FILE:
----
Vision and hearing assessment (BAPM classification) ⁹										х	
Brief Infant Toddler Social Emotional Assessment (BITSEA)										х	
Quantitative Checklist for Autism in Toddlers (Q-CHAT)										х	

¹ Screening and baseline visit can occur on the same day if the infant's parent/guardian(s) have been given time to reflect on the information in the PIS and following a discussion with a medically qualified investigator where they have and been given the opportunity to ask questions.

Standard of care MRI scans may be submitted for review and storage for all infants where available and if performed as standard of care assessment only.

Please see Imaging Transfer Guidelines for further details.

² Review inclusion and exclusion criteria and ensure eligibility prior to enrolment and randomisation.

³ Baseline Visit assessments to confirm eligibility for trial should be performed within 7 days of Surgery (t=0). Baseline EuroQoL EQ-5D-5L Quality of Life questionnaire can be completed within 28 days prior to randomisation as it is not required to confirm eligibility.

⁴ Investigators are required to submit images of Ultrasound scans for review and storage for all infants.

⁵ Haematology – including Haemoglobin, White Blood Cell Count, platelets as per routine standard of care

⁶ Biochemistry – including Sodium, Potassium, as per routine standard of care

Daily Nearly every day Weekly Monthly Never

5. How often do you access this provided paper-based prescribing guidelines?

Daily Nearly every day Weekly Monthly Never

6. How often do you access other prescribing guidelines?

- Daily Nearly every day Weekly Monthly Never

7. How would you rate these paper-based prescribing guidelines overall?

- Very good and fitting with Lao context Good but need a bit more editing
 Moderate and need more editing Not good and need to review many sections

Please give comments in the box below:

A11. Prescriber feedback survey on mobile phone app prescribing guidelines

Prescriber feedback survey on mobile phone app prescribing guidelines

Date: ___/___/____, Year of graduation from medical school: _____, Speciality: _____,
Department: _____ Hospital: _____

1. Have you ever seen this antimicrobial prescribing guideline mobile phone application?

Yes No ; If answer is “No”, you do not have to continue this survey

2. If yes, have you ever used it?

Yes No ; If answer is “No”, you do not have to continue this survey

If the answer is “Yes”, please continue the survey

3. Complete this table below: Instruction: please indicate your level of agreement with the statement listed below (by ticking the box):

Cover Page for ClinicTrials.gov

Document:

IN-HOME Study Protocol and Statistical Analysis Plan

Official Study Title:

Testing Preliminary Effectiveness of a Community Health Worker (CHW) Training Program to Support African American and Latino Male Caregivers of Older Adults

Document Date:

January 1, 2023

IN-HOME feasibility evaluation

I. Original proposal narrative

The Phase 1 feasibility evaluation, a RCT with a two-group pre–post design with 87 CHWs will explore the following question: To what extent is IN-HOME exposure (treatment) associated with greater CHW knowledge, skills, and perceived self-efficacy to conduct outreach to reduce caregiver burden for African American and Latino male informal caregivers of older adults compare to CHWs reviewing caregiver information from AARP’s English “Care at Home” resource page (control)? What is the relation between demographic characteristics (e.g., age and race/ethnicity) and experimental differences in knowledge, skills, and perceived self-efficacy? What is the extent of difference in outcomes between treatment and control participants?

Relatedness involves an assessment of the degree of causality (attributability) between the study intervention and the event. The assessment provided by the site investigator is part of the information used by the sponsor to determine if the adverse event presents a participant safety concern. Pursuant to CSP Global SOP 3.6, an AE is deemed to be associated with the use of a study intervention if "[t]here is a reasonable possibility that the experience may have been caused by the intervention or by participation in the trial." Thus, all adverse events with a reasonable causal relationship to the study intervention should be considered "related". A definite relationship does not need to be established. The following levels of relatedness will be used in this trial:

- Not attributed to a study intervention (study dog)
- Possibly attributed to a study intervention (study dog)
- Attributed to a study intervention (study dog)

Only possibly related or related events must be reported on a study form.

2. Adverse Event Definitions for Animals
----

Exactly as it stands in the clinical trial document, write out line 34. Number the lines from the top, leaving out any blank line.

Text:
Official Study Title: